Often we go through the routine of cleaning without thinking about what we are accomplishing. The issue with this is that we may not be obtaining the results that we want to achieve. By understanding the “why” and going back to the basics, we could dramatically change the results.
When we are cleaning a surface such as a cage, tub, floor, bathing system or the skin of a pet, this basic science needs to be followed. First, we should remove the organic material or residue, then clean, and lastly, disinfect. Many get confused in the process and mix up the cleaning and disinfecting steps, or think that disinfecting on top of organic material gets the job done.
Let’s break that down a little further so we understand the principles…
If you use bleach as a cleaning agent, there is an issue because bleach is a disinfectant and does not contain surfactants to actually clean. If you don’t remove the organic material first, that would be like spraying a pile of poo with bleach and thinking you have adequately disinfected. As we look at any surface, the first thing we need to accomplish is to remove as much of the debris as possible before we start the cleaning process.
The phrase “The solution to pollution is dilution” means if we can minimize the dirt, bacteria and fecal material before we start, the less debris there will be to clean and disinfect. Once we remove the excess debris, we can then use a cleaner that will remove the small amount that is left. And once that is accomplished, we can come back with a correct product to actually disinfect or kill any residual “bugs” that are still hanging out. The whole idea here is to prevent the spread of disease.
Many of the substances we deal with that harbor bacteria, fungi or viruses tend to be very tenacious, like fecal material, oils in the tubes of the bathing system or oils on the pets. When dried, these substances get even more tenacious. The good news is that the drying process does kill some of the infectious “beasts,” but rarely gets them all. So, in our cleaning process, we often have to soak or rehydrate to be able to clean efficiently. Spraying down or soaking dried fecal material, soaking the tubes from the bathing system or conditioning the pet’s skin prior to bathing all are methods that we use to accomplish this.
On hard surfaces, mechanical cleaning is typically required to remove the material, like scraping the floor or running a pipe-cleaner-type tool down the hoses to remove the oils and debris.
On our pets, we must take a softer approach. Aggressive scrubbing on the skin often will create inflammation which may cause even more debris when the body responds.
When it comes to the stage of cleaning, we need a product that is designed to break up the organic matter so that it can be diluted even further. Things like bleach, vinegar or disinfectants (unless in a combination) are not designed to do this. Also remember that these are chemicals and they must go through a chemical reaction, so it takes a little bit of time for this to occur. For instance, if you have a nasty, greasy cooking pan, cleaning can be easier by letting it soak for a bit in dish soap. Similarly with a pet, if you leave the shampoo (not dish soap!) on for about five minutes, you will get better cleaning results than if you shampoo twice in close succession (and you’ll use less product).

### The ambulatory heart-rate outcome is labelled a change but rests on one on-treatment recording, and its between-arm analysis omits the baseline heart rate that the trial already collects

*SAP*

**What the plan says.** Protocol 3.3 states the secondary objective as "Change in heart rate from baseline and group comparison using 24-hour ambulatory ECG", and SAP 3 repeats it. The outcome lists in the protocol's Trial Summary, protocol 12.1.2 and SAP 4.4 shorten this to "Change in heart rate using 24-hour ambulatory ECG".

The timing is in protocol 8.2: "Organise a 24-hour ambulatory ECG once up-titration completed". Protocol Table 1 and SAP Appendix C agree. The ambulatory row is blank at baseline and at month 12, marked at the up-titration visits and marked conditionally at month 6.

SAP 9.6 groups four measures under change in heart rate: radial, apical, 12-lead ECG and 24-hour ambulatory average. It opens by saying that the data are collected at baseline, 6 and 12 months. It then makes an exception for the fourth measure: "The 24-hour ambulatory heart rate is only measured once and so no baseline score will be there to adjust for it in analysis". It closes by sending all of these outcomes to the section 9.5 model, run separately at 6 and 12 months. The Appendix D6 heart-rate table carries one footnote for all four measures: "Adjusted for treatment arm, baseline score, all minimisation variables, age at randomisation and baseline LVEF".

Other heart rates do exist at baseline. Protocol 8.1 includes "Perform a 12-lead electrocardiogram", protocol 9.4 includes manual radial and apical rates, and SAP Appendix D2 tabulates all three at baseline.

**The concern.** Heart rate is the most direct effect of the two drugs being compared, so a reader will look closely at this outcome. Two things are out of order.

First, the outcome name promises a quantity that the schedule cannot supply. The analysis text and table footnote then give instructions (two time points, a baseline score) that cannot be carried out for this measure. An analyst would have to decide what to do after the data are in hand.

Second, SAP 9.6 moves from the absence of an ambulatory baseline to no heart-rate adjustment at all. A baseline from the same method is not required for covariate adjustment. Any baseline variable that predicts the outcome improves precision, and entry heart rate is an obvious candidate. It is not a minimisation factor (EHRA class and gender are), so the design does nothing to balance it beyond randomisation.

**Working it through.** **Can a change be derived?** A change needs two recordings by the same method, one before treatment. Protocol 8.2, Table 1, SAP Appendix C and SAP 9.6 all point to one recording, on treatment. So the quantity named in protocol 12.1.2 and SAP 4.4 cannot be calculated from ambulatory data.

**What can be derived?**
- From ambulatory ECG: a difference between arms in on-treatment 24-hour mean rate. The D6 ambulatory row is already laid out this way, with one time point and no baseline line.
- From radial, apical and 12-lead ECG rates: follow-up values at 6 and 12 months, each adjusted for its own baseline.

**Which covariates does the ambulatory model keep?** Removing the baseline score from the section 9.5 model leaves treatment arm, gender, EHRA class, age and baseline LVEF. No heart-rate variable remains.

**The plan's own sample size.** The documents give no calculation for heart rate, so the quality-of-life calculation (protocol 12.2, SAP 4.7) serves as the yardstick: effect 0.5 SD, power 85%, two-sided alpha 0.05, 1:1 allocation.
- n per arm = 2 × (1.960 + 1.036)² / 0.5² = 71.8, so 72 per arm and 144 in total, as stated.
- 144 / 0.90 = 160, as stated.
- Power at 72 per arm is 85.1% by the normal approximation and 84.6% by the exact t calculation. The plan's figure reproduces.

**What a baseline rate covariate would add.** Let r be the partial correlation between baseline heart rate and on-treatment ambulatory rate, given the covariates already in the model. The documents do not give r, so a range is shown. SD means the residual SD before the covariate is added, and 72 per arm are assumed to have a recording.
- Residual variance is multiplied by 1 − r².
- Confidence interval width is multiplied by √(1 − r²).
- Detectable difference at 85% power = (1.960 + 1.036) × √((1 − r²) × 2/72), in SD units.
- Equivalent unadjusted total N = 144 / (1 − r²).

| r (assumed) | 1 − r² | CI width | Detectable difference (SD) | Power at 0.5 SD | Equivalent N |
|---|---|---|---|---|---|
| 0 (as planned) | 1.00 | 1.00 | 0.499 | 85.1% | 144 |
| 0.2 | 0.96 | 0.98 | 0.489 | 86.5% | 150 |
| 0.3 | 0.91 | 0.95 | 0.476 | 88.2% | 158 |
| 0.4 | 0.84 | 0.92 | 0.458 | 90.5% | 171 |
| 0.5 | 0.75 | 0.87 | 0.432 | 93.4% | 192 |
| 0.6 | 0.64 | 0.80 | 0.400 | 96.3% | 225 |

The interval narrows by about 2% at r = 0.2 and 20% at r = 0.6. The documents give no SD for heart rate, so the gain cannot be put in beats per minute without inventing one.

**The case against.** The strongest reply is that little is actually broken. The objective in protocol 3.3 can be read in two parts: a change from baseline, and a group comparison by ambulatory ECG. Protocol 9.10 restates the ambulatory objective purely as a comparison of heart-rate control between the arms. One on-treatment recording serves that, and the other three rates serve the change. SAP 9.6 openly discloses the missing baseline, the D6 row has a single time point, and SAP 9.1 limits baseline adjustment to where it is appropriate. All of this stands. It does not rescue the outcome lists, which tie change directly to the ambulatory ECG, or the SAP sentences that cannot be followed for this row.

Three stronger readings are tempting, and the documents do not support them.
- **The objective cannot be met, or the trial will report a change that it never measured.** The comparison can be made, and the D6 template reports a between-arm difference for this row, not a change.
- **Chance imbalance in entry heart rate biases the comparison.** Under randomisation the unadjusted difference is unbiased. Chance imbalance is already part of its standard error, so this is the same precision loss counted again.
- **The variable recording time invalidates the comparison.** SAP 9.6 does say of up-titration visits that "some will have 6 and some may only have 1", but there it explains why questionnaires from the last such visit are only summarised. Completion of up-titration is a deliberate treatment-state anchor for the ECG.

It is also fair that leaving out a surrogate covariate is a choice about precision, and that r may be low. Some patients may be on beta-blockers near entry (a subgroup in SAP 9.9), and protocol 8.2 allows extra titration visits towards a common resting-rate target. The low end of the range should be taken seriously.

When it comes to disinfecting (after the cleaning process), it too is a chemical reaction. Way too often we spray product on a surface and wipe it off instantly and assume we have done our job. In actuality, disinfectants need a certain amount of contact time. If we rush the process, then we don’t get the full benefit of the product. It is important to also note that the contact time does vary depending on the organism you are trying to kill. Some bacteria and viruses are very fragile and are killed easily, but others are very hardy and resistant so they will need a lot of contact time to be eliminated.
The hard part is that the bottle may say that it kills parvo, HIV, MRSA/MRSP and Salmonella, but it doesn’t list out the contact times to accomplish each one of those. That is always a good discussion to have with your supplier so that you are aware, and you can adequately protect yourself and the environment.
As groomers and veterinarians, one of our main emphases is the health and wellbeing of the pets we care for. If we are not cleaning and disinfecting their environment or the equipment we use to take care of them appropriately, then we become the source of disease ourselves. This should not be something that we consider doing once a month, once a week or even once a day, it should be our thought process between every animal if there is any chance we could spread disease.
Think about it from your own perspective—would you feel comfortable bathing in someone else’s dirty bath water or sitting on the exam table (in those special paper gowns) after someone else that might be carrying a disease? We can’t write this off as a difference of human versus pet; it is a matter of potential disease spread.
The issue with the spread of disease is we can’t see the “beasties” that cause disease; therefore, it is easy to ignore them. Instead, we should assume they are always there and be diligent about stopping the spread. The phrase we should live by is “The solution to pollution is dilution,” and work to get rid of as many of the “bad guys” as we can. ✂️